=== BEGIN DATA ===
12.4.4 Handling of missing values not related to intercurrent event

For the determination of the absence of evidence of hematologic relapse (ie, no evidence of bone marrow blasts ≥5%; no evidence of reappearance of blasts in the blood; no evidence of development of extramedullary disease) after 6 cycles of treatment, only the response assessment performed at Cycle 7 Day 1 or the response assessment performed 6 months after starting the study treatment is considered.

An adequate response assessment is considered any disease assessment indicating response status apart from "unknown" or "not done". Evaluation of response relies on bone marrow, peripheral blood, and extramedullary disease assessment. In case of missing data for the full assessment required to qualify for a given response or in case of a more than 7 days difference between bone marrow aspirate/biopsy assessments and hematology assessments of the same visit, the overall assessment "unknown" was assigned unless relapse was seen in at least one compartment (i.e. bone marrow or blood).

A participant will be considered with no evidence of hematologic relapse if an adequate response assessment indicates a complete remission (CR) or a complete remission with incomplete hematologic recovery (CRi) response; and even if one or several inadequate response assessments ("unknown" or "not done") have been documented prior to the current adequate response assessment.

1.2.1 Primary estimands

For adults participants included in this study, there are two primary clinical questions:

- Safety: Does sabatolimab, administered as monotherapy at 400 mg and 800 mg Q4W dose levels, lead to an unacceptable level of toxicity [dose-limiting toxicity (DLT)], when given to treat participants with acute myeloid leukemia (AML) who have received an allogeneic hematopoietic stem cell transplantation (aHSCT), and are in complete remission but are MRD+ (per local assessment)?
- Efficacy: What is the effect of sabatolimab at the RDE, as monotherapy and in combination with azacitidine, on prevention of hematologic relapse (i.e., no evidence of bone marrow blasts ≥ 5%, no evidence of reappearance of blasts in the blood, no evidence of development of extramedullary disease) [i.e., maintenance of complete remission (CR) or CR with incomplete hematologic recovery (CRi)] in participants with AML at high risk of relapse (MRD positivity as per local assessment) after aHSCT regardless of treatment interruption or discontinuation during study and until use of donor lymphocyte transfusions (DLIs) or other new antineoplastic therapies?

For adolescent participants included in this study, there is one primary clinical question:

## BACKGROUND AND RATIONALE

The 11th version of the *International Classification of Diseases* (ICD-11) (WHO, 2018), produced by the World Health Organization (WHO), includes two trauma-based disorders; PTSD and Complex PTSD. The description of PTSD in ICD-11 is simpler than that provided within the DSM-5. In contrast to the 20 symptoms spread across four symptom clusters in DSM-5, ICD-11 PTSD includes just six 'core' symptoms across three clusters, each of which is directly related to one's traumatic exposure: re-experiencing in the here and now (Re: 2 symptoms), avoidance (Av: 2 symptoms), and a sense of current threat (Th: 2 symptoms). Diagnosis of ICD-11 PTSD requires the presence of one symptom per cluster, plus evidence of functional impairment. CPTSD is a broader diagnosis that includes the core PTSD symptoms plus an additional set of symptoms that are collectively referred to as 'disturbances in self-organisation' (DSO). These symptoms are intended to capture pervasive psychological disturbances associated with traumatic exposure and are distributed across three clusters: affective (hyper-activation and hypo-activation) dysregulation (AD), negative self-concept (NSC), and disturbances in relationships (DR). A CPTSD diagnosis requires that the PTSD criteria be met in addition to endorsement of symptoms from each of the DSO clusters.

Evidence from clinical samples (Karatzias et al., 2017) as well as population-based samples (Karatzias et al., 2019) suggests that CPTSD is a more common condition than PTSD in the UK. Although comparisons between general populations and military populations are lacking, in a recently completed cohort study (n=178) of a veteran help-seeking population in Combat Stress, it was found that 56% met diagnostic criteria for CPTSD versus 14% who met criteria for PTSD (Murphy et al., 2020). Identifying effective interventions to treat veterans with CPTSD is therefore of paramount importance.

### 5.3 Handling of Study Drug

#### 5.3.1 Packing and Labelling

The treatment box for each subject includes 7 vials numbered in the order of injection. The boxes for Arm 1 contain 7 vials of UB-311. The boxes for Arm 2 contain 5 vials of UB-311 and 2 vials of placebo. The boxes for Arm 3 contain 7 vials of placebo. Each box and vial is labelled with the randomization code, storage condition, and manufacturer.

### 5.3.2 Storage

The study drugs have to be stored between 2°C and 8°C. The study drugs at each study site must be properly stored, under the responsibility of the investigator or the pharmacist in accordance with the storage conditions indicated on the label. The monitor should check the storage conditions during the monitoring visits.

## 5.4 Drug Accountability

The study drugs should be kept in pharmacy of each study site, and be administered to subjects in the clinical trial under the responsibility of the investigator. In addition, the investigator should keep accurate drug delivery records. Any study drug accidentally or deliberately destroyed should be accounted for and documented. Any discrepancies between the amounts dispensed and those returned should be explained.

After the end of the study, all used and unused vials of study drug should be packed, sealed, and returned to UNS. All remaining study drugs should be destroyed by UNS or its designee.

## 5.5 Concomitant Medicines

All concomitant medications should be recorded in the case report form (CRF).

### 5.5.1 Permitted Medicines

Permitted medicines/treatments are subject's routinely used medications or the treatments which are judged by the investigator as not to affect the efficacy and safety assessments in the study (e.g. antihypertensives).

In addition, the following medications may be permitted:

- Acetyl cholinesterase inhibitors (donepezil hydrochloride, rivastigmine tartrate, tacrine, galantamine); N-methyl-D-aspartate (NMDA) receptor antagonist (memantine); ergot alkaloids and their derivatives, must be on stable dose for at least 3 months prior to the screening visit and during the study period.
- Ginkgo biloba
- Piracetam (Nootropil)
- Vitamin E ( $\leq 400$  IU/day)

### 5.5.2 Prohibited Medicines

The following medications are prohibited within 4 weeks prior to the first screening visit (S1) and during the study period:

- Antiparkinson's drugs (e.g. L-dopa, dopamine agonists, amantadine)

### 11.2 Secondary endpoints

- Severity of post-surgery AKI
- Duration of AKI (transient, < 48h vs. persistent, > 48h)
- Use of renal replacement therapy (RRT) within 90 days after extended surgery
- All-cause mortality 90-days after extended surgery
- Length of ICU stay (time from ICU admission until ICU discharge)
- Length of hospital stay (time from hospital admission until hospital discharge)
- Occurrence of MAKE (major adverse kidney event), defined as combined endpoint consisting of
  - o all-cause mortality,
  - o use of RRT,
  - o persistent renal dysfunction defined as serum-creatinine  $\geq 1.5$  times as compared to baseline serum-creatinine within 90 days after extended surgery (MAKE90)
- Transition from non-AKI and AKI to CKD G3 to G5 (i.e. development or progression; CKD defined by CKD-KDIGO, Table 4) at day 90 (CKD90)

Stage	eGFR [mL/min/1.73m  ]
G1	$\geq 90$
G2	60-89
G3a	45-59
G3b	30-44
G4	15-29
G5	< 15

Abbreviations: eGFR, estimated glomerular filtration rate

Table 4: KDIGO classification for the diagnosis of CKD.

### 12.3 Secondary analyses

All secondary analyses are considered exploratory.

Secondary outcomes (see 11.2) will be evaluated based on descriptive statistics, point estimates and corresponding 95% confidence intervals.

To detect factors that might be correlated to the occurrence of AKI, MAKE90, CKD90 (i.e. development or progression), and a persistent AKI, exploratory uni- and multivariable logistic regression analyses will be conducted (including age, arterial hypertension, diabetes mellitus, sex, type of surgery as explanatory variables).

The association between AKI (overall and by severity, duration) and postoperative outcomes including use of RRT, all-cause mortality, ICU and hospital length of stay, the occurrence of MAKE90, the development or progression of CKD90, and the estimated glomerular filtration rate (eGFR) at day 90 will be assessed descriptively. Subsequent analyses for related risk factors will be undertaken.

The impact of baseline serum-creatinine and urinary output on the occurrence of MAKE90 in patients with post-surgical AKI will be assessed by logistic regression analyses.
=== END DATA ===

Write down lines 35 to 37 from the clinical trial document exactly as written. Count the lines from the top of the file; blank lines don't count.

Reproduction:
- Duration of AKI (transient, < 48h vs. persistent, > 48h)
- Use of renal replacement therapy (RRT) within 90 days after extended surgery
- All-cause mortality 90-days after extended surgery